Perched precariously under the jagged peaks of the Riff Mountains where hashish farms flourish, goats climb trees to feed, Berber women flounce around in candy stripes wearing broad brimmed hats dotted with dancing bright pom-poms, and winding cobblestoned alleys lead forever uphill hiding houses in different hues of blue; Morocco’s Chefchaouen is sheer eye candy for the traveller.
The city that I went to for a week and stayed a month: will have you spellbound. Once a Moorish fortress for exiles from Spain, Chefchaouen was founded in 1471. The city grew and welcomed Christian and Jews alike. Awash not just in various hues of blue, the city is a rich cultural haven, woven over time with the tapestry of the Berber tribespeople, Muslims, Jews and Christians. It sits in its own world, caught in a time warp with the old medina calling out prayer time. Amidst this patchwork of Moroccan and Andalusian red-tiled roofs proudly sits a restored Kasbah claiming the central Plaza Uta el-Hammam.
Your bed may be in an oversized cupboard, as was the case in the riad where I happened to find myself. A tall skinny building of ingenuity where French double doors opened guest rooms (aka closets) onto balconies and the main shared bathroom was a rock cavern with a shower area that rivalled any mini-waterfall I have ever seen, was an artist's playground. The sun played on the bright colourful mosaics throughout the open centre of the four-storied building where greenery flourished and washing hanging over the balconies dried in the breeze. There was little privacy, to the point that any guest with a bad stomach – a common and frequent complaint – had to put up with their gruesome and untamed bodily functions reverberating throughout the riad.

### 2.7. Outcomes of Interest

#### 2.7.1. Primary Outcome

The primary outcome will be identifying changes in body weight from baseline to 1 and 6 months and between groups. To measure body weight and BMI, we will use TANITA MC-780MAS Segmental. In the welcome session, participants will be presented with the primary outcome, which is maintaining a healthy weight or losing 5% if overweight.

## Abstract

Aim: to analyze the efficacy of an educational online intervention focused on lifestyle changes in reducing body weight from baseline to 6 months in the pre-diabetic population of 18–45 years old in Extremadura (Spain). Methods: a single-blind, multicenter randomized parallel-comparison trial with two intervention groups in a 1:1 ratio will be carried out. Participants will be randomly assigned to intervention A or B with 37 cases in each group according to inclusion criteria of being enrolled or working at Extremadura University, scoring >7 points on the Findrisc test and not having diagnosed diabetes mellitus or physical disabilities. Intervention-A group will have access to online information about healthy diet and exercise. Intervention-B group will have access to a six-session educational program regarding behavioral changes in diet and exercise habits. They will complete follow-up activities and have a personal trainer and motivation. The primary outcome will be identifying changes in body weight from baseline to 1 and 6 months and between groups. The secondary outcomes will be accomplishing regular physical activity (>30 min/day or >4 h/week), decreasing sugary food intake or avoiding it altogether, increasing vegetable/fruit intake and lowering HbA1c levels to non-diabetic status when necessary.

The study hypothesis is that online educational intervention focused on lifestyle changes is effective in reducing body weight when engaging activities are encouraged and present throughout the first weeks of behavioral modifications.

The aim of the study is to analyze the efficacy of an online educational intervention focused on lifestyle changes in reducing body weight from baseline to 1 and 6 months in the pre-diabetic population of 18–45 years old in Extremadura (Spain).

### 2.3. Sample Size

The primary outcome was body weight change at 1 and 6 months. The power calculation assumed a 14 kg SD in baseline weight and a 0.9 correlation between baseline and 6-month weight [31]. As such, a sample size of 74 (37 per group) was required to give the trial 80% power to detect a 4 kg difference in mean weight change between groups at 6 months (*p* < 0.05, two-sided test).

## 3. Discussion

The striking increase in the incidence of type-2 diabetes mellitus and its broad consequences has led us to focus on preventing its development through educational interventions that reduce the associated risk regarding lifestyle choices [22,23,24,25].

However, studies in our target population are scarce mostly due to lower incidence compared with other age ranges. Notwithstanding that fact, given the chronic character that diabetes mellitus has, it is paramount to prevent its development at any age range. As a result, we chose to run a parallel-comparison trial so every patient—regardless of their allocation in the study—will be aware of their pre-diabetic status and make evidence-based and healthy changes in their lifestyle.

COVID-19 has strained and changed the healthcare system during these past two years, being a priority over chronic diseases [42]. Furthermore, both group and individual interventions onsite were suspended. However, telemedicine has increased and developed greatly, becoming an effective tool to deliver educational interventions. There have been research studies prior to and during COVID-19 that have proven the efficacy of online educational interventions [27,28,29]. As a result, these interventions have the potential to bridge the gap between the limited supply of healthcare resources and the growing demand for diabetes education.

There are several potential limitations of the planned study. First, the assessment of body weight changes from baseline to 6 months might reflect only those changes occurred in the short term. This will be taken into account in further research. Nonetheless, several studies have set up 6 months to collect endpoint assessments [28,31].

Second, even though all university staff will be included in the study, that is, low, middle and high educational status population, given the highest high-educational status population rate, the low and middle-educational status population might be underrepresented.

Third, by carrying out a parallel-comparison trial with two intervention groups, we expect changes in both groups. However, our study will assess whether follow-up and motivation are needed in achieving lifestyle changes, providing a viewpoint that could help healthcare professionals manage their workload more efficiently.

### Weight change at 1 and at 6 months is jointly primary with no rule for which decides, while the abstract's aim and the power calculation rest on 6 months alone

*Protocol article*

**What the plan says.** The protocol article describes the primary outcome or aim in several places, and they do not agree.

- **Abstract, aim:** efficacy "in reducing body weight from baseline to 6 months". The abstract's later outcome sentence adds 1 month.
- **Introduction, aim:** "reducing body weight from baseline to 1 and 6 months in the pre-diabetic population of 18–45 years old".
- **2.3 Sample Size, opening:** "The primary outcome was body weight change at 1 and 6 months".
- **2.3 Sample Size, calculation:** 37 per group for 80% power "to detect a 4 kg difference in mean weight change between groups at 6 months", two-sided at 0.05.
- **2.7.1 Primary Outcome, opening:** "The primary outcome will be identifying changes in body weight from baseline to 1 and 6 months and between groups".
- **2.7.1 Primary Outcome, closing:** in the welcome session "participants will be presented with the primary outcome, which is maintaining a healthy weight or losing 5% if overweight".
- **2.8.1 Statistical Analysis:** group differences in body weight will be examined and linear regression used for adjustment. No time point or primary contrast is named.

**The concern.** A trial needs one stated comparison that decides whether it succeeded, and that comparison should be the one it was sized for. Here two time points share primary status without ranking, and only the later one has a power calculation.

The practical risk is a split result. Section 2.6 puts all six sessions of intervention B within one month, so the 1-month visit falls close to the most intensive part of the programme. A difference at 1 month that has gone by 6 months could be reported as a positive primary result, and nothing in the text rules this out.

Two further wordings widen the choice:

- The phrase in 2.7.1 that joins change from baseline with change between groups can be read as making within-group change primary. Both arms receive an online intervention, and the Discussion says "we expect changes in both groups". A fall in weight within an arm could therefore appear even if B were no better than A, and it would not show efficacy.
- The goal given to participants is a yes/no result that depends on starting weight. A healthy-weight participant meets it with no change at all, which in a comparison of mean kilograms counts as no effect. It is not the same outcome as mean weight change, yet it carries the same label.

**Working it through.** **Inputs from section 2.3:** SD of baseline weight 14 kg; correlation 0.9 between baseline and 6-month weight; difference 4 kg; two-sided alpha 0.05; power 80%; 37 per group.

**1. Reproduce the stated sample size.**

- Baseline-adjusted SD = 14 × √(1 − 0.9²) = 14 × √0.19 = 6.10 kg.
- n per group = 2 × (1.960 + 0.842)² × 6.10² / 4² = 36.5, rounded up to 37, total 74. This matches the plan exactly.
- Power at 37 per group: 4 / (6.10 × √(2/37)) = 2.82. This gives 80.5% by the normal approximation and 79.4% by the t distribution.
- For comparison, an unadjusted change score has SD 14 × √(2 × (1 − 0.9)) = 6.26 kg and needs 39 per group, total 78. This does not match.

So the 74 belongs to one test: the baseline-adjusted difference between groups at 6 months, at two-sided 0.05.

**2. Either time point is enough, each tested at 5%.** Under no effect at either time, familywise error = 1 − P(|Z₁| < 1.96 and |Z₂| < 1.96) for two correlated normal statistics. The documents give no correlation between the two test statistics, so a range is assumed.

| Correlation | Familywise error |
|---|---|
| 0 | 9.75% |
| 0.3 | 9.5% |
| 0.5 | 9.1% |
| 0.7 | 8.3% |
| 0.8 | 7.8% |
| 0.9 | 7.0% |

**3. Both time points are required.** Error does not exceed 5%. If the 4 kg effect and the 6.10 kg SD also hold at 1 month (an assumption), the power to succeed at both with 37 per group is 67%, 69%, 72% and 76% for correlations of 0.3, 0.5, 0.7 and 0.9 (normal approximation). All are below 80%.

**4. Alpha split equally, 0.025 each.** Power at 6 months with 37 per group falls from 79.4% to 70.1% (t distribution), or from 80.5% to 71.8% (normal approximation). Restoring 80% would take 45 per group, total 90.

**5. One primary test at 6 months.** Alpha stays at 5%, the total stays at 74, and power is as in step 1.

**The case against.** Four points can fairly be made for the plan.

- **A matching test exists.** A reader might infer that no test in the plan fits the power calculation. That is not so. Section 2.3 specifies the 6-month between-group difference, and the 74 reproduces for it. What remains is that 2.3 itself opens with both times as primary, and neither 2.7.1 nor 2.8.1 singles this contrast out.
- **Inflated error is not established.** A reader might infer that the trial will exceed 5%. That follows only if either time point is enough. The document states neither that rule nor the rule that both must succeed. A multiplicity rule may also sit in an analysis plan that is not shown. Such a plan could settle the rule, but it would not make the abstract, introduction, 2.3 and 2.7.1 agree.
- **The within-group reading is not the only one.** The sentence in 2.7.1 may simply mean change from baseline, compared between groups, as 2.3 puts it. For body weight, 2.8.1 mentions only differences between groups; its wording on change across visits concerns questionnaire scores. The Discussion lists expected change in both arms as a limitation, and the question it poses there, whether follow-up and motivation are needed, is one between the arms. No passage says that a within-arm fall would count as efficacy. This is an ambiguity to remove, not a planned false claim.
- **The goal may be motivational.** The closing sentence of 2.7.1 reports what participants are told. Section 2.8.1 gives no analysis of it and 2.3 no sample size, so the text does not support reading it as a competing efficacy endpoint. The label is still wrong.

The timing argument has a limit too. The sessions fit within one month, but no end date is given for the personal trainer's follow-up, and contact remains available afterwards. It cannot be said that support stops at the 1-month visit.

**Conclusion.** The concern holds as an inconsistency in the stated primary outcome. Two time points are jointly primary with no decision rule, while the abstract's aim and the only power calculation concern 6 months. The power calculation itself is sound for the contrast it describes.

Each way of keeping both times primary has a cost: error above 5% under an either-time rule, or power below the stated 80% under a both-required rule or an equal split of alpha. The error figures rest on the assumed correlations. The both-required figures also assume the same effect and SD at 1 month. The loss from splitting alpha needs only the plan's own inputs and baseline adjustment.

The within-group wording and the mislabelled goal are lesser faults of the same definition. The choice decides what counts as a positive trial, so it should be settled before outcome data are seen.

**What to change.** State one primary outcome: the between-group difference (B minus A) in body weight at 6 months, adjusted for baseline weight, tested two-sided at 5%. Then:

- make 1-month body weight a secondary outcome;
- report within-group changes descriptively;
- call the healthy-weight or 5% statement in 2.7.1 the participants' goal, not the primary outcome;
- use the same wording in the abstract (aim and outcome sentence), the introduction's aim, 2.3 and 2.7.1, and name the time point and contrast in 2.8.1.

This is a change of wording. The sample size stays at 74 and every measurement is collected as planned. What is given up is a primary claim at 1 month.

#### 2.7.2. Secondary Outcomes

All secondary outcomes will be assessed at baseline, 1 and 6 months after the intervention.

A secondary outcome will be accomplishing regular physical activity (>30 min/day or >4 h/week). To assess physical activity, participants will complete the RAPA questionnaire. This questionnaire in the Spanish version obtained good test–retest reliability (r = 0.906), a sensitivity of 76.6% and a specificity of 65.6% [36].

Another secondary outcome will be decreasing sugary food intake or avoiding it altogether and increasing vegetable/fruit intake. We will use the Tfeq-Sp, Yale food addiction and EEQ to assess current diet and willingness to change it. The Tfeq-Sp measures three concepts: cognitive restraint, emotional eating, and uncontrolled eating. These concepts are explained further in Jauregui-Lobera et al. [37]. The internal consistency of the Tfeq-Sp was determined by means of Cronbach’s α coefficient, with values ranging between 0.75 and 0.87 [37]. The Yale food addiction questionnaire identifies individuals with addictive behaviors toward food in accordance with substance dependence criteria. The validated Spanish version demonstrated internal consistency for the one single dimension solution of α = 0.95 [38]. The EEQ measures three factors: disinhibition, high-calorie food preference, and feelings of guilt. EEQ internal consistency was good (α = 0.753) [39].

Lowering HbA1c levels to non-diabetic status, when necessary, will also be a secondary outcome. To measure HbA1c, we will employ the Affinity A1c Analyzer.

Beware of the divorced riad owner looking for his next wife. The share kitchen was perched on the 3rd level where the making of mint tea became de rigueur after a lesson from the riad owner and the fact that mint was growing in a colourful pot right beside the kitchen. Hamid, the riad owner, took to buying me coffee every morning and delivering it to my door, telling me that I would look beautiful in a headscarf. He was divorced and obviously looking for a replacement of a more exotic flavour than that of his indigenous first wife.
His mother and sisters began to include me in their daily gossiping sessions. One sister could speak English, but most of the time they would yammer away in Arabic or French. I became a surrogate family member, especially after I was stung by a bee and laid up on the couch with a leg the size of an elephant's for a week. I am allergic to stinging creatures and had failed to make sure my EpiPen or antihistamines were in my travel first aid kit, much to my dismay.
Hanging out with the locals is why I travel. I would gorge myself each morning on shortbread biscuits stuffed with jam and smothered in coconut or junks of chocolate or almond cake, bought from the toothless old lady in the bakery a few doors down. I would sit on my haunches with another elderly lady who sold flat bread each afternoon at the end of our little lane. Despite the language barrier, we would smile and nod at each other like co-conspirators. Kiddy stools became the afternoon seating arrangement, as Hamid and I would perch on them watching the comings and goings of the locals and the tourists at the top of our lane. A mixture of English, French and Arabic belted out between the shop owners and us.
Every couple of days the local fresh produce market was set up in the laneways near the gates of the old town. Berber women would set up their meagre offerings at their feet of fresh eggs, spices and herbs, olives, dates and a vast array of fruit and vegetables. Their traditional candy-striped skirts swirled around them, whilst their straw pom-pom hats kept the morning sun off their weather-beaten faces. There were innumerable tiny shops that only opened in the afternoons to sell that morning's fresh goat's cheese. It is a local product traditionally associated with Chefchaouen, due to the goats' feeding in natural pastures that are rich in aromatic and medicinal plants. Blended with unpasteurized milk, making it creamy smooth, the production of this treasured product is minimal. Many of the local men would stand beside the small wooden counters and scoff down a whole bowl within minutes.
Continuing reading Part 2 of Gail’s experience in Chefchaouen – featuring donkeys and lots of hash.
Gail Palethorpe, a self proclaimed Australian gypsy, is a freelance writer, photographer and eternal traveller. Check out her website Gail Palethorpe Photography and her Shutterstock profile.